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04.07.2014

Photographing in Manual Mode to create Beautiful Exposures

©Judy Host 2014 | Lens: 70-200mm F2.8 EX DG OS HSM | Aperture: F 7.1 | Shutter speed: 1/320sec | ISO 320 | Focal length 80mm| Exposure: manual mode | Processed in Photoshop using Perfectly Clear by Authentic to add a bright and more saturated look.

Learning to use manual settings in your camera will provide you with the ability to create the beautiful exposures you desire. The exposure in your camera is determined by several different settings. Exposure refers to the lightness or darkness of the image. The settings are: 1) the aperture, the lens opening, which lets in light and controls the depth of field; 2) the shutter speed, the speed by which the lens lets in light, and 3) the ISO, which controls the camera’s sensitivity to light. The right combination of these three settings will give you a nearly perfect exposure and give you the effect you want for your image.

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03.24.2014

The Challenges of Photographing in Natural Light

© Judy Host 2013 | Lens: APO 70-200mm F2.8mm EX DG OS HSM | Aperture: F 7.1 | Shutter speed: 1/200sec |  ISO 800 | Exposure mode: Manual mode | Focal length: 157mm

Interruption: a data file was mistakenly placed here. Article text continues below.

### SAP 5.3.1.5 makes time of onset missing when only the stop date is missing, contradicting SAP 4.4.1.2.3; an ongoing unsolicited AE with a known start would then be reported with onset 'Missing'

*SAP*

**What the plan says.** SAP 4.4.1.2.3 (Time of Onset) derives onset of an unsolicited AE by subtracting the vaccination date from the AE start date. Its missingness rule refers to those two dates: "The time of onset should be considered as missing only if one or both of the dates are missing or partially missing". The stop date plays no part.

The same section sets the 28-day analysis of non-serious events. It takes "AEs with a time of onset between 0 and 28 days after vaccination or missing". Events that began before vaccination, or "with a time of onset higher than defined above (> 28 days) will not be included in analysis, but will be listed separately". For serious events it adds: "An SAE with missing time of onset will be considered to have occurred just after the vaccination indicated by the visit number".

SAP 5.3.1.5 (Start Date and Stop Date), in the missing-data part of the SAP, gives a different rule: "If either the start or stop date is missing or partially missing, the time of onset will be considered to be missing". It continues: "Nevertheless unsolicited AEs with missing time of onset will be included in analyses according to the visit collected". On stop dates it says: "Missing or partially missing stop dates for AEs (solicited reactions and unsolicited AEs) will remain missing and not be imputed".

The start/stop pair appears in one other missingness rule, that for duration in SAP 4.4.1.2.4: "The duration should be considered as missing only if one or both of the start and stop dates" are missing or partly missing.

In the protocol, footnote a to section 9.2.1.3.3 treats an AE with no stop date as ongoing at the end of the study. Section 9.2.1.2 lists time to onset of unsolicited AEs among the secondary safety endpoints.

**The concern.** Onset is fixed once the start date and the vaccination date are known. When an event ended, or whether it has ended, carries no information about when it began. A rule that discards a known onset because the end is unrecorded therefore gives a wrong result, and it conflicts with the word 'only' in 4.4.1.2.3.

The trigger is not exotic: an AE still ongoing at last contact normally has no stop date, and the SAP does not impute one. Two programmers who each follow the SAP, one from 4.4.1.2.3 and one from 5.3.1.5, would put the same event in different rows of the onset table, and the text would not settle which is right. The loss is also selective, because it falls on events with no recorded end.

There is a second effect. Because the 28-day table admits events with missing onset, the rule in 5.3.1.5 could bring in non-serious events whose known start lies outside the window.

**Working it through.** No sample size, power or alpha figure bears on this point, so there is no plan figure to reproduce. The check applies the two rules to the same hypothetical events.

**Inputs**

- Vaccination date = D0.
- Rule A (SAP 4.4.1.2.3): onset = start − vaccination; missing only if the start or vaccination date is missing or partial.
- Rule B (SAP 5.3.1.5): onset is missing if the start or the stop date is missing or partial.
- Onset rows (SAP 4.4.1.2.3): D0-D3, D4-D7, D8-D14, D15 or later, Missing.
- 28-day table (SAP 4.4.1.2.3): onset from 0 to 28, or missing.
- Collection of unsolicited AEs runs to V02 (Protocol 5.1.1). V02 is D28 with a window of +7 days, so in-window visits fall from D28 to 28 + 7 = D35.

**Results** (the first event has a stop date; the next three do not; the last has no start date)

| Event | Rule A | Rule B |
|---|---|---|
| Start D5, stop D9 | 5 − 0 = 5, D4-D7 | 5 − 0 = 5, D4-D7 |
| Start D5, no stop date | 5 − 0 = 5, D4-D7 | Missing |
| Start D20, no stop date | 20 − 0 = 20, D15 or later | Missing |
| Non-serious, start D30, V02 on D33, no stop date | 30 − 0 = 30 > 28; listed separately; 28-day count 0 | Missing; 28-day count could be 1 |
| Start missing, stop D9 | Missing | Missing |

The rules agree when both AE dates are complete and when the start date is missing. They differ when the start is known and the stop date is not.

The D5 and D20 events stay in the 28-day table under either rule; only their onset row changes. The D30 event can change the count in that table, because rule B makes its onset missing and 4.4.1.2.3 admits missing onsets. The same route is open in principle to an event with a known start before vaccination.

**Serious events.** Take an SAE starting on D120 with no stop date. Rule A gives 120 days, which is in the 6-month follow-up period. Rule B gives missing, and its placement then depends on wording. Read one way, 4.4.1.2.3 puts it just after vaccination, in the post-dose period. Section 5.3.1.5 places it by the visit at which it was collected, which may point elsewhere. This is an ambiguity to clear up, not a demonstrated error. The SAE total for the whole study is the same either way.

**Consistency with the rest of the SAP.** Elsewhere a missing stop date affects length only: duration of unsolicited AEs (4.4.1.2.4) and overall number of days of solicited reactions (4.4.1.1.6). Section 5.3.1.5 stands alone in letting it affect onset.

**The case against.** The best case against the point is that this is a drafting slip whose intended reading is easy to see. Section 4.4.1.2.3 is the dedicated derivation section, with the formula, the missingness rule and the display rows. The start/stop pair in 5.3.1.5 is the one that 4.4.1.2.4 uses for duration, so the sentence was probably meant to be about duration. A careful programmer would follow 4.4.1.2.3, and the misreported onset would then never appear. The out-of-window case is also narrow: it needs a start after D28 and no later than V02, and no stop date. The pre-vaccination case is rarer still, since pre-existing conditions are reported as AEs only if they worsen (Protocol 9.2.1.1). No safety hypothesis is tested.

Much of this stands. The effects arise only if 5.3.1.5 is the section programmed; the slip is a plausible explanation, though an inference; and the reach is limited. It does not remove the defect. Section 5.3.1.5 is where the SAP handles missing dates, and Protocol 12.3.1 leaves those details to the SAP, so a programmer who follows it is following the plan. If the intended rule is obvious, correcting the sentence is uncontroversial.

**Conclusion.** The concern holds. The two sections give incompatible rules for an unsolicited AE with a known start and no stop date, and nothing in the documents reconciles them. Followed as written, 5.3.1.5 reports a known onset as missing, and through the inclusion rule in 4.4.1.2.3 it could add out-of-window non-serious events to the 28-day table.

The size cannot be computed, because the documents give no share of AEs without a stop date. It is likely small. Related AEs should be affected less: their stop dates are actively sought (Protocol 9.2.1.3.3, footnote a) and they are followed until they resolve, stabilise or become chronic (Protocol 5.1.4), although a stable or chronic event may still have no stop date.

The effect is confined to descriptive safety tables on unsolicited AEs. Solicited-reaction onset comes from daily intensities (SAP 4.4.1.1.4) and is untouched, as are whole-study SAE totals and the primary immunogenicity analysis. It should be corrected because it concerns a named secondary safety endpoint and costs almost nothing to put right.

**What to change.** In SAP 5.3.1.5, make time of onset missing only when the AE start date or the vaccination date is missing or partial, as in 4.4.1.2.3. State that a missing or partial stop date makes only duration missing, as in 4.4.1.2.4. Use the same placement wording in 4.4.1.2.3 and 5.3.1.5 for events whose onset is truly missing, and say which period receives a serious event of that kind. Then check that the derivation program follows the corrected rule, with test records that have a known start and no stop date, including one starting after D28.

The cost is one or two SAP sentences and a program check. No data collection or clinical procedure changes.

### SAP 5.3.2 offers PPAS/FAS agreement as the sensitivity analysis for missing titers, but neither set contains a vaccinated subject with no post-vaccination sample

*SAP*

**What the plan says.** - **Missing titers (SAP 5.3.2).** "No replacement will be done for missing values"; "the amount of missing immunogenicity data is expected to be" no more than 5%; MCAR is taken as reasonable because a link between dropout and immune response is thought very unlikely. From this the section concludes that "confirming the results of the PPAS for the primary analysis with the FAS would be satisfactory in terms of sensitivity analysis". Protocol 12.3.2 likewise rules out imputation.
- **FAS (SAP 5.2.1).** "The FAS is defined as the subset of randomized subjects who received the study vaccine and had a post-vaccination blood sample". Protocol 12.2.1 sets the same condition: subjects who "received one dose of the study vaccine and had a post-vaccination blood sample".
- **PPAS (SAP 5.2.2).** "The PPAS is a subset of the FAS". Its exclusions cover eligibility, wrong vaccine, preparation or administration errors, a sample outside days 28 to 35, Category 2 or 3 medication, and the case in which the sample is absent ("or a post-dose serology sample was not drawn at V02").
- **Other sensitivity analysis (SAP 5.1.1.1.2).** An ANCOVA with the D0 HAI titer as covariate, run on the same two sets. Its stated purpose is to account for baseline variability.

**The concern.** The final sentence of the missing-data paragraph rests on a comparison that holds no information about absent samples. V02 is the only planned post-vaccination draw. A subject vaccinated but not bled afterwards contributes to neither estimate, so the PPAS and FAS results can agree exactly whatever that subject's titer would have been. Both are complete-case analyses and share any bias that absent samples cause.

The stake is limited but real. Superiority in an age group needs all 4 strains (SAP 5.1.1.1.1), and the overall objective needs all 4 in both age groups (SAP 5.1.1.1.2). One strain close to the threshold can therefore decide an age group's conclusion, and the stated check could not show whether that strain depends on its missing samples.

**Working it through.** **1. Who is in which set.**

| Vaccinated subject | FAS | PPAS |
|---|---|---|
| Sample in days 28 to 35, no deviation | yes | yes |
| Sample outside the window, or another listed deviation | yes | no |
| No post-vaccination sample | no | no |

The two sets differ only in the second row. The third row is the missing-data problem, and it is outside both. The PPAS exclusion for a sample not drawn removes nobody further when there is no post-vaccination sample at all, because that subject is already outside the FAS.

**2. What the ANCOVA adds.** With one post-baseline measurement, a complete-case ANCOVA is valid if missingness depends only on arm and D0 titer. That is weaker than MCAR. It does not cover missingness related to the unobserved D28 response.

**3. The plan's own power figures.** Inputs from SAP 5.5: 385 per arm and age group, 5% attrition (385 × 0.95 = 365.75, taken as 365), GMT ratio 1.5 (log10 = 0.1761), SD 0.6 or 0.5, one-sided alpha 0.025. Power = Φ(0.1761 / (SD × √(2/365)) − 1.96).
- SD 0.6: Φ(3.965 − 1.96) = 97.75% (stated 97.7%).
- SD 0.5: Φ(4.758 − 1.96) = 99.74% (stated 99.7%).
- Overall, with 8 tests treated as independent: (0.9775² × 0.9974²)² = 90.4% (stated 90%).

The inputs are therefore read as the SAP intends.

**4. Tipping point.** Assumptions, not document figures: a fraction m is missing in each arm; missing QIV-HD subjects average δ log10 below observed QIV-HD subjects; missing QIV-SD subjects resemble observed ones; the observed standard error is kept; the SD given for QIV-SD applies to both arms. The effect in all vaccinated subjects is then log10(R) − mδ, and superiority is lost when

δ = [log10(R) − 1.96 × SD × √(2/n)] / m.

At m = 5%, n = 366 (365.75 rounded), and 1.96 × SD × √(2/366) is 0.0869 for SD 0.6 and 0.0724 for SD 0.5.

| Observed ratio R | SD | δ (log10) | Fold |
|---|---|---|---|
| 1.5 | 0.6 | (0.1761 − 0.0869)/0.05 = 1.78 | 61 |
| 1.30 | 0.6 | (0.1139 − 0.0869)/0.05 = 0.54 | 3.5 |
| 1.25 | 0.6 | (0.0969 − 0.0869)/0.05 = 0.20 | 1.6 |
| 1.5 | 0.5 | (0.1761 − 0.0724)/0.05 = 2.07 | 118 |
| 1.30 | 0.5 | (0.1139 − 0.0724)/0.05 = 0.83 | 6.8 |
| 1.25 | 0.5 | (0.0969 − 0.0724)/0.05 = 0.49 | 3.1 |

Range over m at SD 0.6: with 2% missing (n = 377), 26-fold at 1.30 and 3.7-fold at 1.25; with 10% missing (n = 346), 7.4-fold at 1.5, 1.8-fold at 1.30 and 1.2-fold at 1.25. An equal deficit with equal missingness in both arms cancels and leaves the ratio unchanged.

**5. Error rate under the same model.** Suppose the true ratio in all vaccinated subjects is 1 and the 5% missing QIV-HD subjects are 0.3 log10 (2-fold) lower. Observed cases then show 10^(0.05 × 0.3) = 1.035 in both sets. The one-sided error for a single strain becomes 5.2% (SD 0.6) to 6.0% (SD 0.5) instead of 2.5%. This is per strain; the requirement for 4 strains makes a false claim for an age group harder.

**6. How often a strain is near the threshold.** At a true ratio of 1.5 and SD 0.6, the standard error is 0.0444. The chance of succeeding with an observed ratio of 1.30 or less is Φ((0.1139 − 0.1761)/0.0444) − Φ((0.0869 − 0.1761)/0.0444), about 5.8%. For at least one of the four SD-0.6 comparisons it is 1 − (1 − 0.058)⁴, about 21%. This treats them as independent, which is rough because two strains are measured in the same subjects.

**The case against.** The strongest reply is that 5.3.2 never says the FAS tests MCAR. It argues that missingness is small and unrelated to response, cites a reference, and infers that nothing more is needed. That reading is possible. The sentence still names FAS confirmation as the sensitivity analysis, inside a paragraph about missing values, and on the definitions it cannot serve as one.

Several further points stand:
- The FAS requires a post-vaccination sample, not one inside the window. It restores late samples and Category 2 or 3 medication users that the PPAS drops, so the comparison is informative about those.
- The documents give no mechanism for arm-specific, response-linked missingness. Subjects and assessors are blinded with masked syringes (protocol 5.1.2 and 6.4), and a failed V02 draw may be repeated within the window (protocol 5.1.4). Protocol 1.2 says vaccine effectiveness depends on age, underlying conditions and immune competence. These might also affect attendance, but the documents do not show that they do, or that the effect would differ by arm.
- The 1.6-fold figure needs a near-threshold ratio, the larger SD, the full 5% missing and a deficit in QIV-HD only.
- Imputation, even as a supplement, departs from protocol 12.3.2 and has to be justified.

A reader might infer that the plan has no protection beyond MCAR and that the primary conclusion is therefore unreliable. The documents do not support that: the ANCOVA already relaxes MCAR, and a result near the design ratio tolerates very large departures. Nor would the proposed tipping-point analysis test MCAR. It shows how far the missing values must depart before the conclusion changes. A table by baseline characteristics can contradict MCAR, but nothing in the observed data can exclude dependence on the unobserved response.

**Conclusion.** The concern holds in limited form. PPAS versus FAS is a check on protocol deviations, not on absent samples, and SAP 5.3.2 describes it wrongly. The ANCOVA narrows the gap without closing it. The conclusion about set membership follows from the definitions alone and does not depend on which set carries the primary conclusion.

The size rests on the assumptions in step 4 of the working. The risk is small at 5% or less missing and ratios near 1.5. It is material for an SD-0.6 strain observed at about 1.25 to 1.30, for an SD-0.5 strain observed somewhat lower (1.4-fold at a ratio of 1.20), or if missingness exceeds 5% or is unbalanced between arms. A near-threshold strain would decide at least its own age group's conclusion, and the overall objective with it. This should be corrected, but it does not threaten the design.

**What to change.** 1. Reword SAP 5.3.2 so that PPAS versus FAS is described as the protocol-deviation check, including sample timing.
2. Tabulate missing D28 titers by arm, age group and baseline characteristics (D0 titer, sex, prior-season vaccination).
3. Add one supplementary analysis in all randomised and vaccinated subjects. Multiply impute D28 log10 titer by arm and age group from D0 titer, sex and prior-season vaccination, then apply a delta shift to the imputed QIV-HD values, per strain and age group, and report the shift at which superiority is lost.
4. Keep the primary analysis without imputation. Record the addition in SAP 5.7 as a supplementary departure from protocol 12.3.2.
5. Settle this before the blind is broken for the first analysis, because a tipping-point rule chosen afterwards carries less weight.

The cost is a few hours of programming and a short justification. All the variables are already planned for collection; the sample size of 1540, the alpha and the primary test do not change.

The challenges of photographing in natural light can be many. I don’t always get to choose when I photograph, especially because I photograph children and sometimes the best time for them is in the middle of the day. When that happens there are a few things that can help to make this actually work pretty well.

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01.08.2014

Anticipate the moment

©2013 Judy Host | Lens: Sigma 18-250mm | Focal length: 155mm | Aperture: f/13.0 Shutter speed: 2000 ISO 640 Manual mode Processed in Photoshop.

I think one of the most important things I’ve learned in creating imagery with an impact is to anticipate what could happen next. I do this when I’m photographing children, although I never really know what’s going to happen, I do know that something will happen.

Early December I found myself in Oahu, Hawaii on the north shore of the Island photographing the Pipeline Master’s Competition. This is an International surfing competition that is by far one of the most exciting events I’ve had an opportunity to photograph.

Using Sigma’s 18-250mm lens, I choose a very fast shutter speed at 1/2000 sec, F9.0 aperture and then compensated for additional light with an ISO of 640. These settings were all geared to make sure that my images were tact sharp and that I could stop the action while still getting an almost perfect exposure. Sigma’s 18-250 lens responded perfectly to the fast speed I was using and even from that distance, the images were crystal clear. During the early morning hours, just as the sun was coming up, my settings varied from ISO 160-640. My aperture and shutter speed also changed from F 7.1 at the lowest to my shutter speed set at a minimum of 640.

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12.23.2013

Control Light with Sigma’s C | 17-70mm F2.8-4 DC OS lens

©2013 Judy Host | Lens: Sigma 17-70mm | Focal length: 70mm | Aperture: f/4.0 Shutter speed: 100 | ISO 320 Manual mode

As an available light photographer, learning how to control the light that comes into my camera is the single most […]